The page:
Remember it is a salvaged title because the vehicle was totaled. The cost to repair exceeded it's value.
            Confession, I used to buy wrecked cars and rebuild them. It was quite profitable.
            I have had periodic paralysis all my life. I lost my ability to walk in 2011 beginning with a spinal block, which was used for a hip fracture caused by periodic paralysis.

            Comment


            • #7
              Thanks, for all info. Don't know what be doing about vehicle but not in real hurry.
              Never even looked at salvaged vehicles before, so again "Thank you" all for information.
              I hardly drive anymore and my wife feels she can't drive full size van so we looking for a minivan.
              My Sprinter in running order(at the moment, knock wood), just lift think worn out. Been in/out lift shop so many times that gave up on them. Local garage fixed a couple times replacing solenoids, but now they couldn't find problem this time.
              Went back where ya'll helped with fixing it and it still hit/miss working. So far if use manual 'Deploy' it works normal. But, times it just won't 'Deploy' unless use manual release.
              Mostly using transit service these days.

              Comment


              • #8
                Ran the VIN number like recommended above and got insurance auction record of being salvaged with est. on repair($9500) along with value with short damage of general nature" front end. All body pictures were same as current with no visual body damage even to front end. Wish showed pictures under the front end.
                Auction site did show passenger side airbags had been deployed seat side and front overhead.

                Comment


                • #9
                  Not sure what you mean by "short damage" but if there is a chance of flood damage, avoid this vehicle. The wiring harness connectors are subject to later failure amongst other corrosion problems. OTH, if you do know the full extent of the damage, it can be a great find properly fixed. Get it checked out if you want to proceed.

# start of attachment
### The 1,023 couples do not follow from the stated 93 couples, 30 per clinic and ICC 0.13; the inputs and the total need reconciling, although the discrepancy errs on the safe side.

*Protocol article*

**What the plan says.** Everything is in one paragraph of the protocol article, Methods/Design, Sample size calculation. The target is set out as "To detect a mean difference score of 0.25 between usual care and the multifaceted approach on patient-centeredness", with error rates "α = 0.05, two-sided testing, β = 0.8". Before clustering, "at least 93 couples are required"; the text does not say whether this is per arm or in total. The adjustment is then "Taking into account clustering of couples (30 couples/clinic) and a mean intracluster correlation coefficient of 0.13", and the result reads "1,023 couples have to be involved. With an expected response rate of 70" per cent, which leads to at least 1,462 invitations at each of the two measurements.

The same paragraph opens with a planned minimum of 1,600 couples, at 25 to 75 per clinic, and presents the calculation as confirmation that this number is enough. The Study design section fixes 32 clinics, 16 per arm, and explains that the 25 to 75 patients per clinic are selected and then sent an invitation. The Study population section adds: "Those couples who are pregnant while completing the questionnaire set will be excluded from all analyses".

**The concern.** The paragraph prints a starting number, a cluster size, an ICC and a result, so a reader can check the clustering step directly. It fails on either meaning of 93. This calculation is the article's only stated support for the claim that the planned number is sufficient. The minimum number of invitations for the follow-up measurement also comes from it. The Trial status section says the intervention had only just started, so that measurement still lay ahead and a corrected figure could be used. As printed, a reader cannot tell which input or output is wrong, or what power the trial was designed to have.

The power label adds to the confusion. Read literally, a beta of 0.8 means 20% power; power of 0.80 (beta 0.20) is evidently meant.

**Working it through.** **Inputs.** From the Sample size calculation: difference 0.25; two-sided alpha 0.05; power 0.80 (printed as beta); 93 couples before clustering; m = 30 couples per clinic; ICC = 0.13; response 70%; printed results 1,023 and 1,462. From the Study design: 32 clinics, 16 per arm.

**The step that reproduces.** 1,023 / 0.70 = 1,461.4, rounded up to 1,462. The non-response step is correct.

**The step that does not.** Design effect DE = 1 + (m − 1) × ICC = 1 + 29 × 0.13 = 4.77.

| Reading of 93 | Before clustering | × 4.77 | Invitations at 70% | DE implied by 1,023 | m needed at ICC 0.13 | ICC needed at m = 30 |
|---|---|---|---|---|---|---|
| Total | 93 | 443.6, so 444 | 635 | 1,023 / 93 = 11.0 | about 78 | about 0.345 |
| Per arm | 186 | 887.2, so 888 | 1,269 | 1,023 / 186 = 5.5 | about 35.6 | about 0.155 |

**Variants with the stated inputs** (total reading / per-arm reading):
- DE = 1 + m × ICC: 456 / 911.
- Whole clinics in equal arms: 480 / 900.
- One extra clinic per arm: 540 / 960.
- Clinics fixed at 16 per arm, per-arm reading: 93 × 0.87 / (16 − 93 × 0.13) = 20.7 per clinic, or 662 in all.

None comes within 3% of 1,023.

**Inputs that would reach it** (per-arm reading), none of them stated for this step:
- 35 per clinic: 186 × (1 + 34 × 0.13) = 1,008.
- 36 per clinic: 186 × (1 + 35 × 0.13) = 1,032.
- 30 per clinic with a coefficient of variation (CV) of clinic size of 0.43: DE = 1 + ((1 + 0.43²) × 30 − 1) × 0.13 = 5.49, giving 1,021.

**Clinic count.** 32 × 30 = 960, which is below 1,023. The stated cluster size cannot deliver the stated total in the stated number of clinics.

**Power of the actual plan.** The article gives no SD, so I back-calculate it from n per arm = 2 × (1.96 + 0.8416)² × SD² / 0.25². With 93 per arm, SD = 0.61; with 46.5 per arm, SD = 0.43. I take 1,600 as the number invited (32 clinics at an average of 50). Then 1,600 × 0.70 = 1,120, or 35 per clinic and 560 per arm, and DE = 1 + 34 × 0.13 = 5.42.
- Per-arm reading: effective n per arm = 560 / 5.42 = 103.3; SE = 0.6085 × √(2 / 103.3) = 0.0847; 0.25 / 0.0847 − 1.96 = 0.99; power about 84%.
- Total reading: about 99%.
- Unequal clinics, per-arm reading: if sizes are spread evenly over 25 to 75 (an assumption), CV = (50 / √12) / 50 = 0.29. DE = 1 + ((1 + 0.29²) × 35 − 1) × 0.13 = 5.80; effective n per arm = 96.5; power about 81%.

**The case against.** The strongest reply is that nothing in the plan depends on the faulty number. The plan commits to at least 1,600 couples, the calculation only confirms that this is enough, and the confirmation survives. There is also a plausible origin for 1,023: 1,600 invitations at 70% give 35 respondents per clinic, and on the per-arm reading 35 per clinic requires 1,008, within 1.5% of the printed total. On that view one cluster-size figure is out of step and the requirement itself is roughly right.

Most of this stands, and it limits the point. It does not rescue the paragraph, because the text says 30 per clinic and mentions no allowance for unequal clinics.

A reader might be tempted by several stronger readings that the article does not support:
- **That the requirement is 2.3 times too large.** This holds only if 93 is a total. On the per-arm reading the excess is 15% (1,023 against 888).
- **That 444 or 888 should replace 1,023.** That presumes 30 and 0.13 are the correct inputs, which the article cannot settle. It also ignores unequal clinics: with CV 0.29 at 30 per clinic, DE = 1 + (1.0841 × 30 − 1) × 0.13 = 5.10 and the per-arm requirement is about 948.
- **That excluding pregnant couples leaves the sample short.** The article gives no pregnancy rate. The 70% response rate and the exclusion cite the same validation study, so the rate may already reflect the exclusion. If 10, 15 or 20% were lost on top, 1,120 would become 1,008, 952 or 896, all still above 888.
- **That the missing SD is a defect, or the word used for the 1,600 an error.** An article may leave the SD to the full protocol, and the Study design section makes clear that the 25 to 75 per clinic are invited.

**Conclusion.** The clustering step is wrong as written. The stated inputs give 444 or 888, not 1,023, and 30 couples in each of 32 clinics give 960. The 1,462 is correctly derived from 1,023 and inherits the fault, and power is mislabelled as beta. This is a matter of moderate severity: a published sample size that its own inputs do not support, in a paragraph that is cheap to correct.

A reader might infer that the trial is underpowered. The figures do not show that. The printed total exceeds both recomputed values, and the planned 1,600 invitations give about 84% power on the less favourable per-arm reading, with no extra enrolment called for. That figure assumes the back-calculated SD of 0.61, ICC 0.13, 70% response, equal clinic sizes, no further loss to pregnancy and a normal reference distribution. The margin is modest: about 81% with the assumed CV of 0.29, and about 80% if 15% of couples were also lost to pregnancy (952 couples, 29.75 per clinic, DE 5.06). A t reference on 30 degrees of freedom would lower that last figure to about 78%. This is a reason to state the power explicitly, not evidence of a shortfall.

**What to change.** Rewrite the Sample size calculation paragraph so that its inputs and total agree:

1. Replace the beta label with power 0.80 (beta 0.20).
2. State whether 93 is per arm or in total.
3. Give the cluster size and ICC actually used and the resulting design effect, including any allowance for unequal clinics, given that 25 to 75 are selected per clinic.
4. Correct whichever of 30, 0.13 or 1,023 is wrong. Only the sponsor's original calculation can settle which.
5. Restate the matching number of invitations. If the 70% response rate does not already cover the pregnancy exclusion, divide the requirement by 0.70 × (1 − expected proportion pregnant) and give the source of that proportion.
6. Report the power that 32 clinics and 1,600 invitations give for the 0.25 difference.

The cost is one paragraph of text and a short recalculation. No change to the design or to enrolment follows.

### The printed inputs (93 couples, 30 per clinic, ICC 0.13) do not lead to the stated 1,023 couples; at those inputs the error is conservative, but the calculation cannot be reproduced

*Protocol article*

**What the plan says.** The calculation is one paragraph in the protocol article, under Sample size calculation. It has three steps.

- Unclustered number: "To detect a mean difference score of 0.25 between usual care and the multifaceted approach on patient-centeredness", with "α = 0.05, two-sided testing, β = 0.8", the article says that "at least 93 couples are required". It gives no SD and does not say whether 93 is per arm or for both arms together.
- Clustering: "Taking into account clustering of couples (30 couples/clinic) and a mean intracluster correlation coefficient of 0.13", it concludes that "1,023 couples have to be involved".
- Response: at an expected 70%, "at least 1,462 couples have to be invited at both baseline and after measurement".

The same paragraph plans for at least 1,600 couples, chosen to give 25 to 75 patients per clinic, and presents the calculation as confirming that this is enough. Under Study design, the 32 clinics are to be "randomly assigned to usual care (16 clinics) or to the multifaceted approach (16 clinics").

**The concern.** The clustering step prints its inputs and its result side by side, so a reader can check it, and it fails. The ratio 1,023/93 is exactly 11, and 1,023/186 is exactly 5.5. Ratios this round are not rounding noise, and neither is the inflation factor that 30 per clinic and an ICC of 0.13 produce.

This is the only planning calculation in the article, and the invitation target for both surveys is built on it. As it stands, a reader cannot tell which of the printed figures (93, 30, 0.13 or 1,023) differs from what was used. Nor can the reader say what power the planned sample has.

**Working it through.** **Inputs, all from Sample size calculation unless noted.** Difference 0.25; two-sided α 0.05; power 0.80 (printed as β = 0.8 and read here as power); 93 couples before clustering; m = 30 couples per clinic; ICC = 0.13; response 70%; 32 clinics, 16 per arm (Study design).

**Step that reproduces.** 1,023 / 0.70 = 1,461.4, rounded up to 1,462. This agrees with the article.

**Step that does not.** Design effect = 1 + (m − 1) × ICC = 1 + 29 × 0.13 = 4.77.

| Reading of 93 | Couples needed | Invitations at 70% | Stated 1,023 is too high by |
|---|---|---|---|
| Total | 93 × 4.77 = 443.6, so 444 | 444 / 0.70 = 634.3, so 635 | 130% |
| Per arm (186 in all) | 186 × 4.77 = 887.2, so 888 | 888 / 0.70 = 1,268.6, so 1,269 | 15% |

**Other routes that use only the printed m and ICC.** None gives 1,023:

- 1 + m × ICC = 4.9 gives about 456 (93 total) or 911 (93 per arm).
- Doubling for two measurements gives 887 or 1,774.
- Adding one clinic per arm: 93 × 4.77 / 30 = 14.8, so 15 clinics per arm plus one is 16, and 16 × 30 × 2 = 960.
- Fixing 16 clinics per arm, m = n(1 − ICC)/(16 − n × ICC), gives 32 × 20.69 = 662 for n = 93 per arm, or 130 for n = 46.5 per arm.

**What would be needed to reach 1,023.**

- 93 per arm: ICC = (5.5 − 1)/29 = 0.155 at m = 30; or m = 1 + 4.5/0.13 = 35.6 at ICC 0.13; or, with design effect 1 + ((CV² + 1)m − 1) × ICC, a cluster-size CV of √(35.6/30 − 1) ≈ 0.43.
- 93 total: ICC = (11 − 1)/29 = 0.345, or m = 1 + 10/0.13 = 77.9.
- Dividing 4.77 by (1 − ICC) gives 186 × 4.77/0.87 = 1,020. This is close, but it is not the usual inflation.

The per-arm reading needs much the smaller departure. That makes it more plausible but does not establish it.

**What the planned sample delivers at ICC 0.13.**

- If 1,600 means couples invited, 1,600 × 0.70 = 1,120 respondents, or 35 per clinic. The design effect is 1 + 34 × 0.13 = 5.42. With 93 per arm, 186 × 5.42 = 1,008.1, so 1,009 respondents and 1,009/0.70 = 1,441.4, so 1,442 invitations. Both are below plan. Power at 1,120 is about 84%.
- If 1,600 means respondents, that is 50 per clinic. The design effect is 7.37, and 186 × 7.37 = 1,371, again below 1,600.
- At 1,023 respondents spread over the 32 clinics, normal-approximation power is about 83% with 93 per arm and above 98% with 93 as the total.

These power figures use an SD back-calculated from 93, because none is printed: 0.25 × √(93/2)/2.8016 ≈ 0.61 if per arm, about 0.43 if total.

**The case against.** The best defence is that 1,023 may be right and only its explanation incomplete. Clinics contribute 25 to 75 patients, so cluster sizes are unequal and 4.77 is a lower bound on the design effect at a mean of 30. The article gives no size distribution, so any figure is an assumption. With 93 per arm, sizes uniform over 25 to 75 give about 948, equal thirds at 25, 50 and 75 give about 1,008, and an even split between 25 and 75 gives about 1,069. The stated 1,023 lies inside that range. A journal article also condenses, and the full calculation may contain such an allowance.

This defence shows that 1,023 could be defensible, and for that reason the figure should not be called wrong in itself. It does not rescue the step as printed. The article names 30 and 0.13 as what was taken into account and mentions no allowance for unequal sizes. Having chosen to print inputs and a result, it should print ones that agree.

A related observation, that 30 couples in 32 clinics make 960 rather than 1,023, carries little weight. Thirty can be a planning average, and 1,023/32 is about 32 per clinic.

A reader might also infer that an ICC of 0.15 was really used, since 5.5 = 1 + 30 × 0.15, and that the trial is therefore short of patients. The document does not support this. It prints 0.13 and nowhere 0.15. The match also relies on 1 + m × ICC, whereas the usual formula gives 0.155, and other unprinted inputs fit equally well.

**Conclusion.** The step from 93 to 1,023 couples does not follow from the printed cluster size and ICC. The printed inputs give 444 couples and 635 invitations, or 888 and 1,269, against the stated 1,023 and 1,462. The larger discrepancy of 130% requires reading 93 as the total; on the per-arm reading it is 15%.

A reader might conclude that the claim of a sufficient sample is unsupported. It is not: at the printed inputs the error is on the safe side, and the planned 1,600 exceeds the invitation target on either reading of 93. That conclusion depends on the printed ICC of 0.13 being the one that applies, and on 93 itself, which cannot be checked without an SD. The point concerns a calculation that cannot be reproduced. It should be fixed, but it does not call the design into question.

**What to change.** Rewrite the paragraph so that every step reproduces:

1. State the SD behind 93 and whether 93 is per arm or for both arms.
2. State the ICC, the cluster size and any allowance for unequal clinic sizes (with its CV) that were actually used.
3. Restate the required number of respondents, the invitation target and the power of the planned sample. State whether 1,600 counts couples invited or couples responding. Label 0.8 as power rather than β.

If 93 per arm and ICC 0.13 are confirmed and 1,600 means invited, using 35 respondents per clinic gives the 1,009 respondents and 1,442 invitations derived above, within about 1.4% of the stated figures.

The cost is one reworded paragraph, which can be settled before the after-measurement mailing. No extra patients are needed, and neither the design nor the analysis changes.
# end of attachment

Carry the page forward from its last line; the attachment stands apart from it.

I have had periodic paralysis all my life. I lost my ability to walk in 2011 beginning with a spinal block, which was used for a hip fracture caused by periodic paralysis.

                  Comment


                  • #10
                    Originally posted by nonoise View Post
                    Not sure what you mean by "short damage" but if there is a chance of flood damage, avoid this vehicle. The wiring harness connectors are subject to later failure amongst other corrosion problems. OTH, if you do know the full extent of the damage, it can be a great find properly fixed. Get it checked out if you want to proceed.
                    Sorry, I wrote it wrong. It had a short description of damage. Just said "Front End" under damage. But none of body showed damage other than few scratches. Front end showed no damage in auction pictures. Pictures of inside showed passenger front seat area had deployed side and head airbags.

                    Comment


                    • #11
                      Just be sure you do know what, why it was totaled out and you are willing to live with that. Also resale value, when you do want to sell is affected. When I used to rebuild cars, I did not have to deal with the salvaged title business. It is a buyer beware deal they started after my conscious got to me and I quit doing it.
                      I have had periodic paralysis all my life. I lost my ability to walk in 2011 beginning with a spinal block, which was used for a hip fracture caused by periodic paralysis.

                      Comment


                      • #12
                        we've fixed several of these for people after they bought the van.

                        when you really know these vans (good luck finding someone that does) inside and out its easy to find the shoddy repairs.

                        the last one seemed to be a good deal until the new owners saw that the van needed close to $10k in repairs that had been bubble gummed together.

                        then there are the ones that really can't be fixed and your only recourse is to sell it to someone else.

                        we've seen more than a few of these.
                        Jim, MA, MMET
                        Bridgewater, MA

                        Comment

                        Working...
                        X